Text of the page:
Most snake species are nocturnal. This means that they are primarily active at nighttime or late evening. It is, therefore, not unusual to find them moving around or coming out of their shelter at night.
However, not all snake species are active at night. There is also a specie of snake called the night snake, with light brown or beige skin and big brown spots on its body. These are harmless to humans and can be found in hot, dry areas.
Snakes are hunters, and this influences their movements. By nature, they cannot withstand extreme heat, so they stay hidden during the day and set out after the sun goes down.
- Snakes typically have an excellent nighttime vision and can navigate through the darkness and find food or hiding places.
- In some instances, snakes go out to find areas with cool shades. It could be under a rock, leaves, shrubs, or corners piled with debris.
- Snakes that go out at night sometimes do so in search of food. Their search may bring them into your yard if you have livestock or keep poultry.
Since they move at night, you will not likely see them slink into your yard. For safety, keep your windows and doors closed so they don’t enter your house.
In the subsequent headings, this article covers six reasons snakes come out at night and five likely places you may find them at such times. We have also included an FAQ section to shed more light on the topic.
6 Reasons Why Snakes Come Out at Night
Snakes go out at night because they are naturally inclined to do so.
Especially since most of them have good vision in poorly lit environments, it would be a waste to sleep off the entire night.
1. Weather Changes
Snakes hide out in cool places from the hot summer sun. Fall and spring are relatively cool weathers that do not pose a threat of extreme heat or coldness to them.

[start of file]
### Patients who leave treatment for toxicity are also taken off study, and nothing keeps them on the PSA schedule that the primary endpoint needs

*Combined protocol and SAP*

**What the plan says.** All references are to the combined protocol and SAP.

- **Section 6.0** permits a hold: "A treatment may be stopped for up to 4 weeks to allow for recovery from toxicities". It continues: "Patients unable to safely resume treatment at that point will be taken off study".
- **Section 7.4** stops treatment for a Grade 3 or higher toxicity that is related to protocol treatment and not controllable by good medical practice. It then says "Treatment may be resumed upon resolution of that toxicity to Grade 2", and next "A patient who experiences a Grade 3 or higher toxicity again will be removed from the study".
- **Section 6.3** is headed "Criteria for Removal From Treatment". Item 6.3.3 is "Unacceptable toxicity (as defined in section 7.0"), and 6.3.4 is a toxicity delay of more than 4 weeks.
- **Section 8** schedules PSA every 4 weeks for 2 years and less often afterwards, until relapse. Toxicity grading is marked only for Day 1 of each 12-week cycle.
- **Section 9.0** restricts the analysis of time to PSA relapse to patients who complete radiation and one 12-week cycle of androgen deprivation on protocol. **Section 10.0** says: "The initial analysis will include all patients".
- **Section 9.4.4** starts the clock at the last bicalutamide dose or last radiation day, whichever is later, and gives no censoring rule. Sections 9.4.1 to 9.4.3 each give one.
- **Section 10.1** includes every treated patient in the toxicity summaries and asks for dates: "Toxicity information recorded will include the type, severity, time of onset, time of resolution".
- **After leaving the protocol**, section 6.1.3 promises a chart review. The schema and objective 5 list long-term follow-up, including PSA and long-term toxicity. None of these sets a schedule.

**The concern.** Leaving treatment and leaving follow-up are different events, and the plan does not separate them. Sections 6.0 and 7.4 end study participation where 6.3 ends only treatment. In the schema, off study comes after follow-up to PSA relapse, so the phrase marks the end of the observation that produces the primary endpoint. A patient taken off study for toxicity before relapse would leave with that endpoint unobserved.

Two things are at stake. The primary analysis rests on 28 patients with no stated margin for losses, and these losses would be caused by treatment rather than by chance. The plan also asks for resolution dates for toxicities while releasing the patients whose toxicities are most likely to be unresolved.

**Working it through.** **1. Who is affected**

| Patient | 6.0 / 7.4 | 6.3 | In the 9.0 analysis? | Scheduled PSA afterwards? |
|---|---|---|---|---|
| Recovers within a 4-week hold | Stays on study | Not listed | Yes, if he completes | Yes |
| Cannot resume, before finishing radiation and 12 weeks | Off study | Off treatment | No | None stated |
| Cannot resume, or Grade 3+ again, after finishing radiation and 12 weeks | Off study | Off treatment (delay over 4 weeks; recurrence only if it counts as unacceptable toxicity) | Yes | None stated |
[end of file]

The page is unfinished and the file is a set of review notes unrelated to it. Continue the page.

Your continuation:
In cold weather, snakes go into brumation, which preserves them from the harshness of low temperatures. When it’s fall or spring, the weather is neither too hard nor too hot, so they can enjoy being outdoors during the day.
However, as summer temperatures rise, snakes look for cool spots to cool off, such as underneath plants, debris, or rocks. The weather becomes considerably cool at night, so they crawl to begin their otherwise ‘daily’ activities.
So, changes in temperature or the weather, in general, could encourage or discourage snakes from coming out at night.
2. Hunting Strategy
Snakes do not have big bodies to intimidate prey, hands, hinds, or claws to trap them. What they have on their side is stealth and venom, in the case of venomous snakes.
This means they must creep up on unsuspecting rodents, fish, small reptiles, or insects and lunge for them before they escape.
What better time to creep up on prey than when it’s dark?
Of course, it helps significantly that snakes can see at night, and most of their prey cannot.
Snakes also go into holes and burrows of other animals to hunt them.
Snakes are cold-blooded creatures who regulate their body temperature by switching locations.
When too cold, they move to warm enclosures and vice versa.
If a snake needs cooling off after a hot sunny day, it will come out at night searching for cool spots to lie in.
This helps them to thermoregulate and keep their bodies healthy.
Snakes also move at night to avoid predators who hunt during the day.
Although small snakes may fall victim to other giant snakes during a night outing, going out at night saves them from other daylight hunters.
For instance, mongoose and hawks are snake predators who only hunt during the day.
So, snakes that move at night can avoid getting eaten by these.
5. Search for Hiding Places
Snakes also go out in search of new homes or nests.
For those who saved most of the nighttime activity, it is an ideal period to choose a new hole to live in or a new rock to wedge under.
While some snakes dig holes for themselves, most snakes take over holes and burrow from other animals. Typically it would be the nest of rodents they have just hunted, usually happening at night.
Not only do snakes need water to survive, but they also feed on animals that live in water. Animals like frogs and fish are part of a snake’s diet, found in or around watering holes.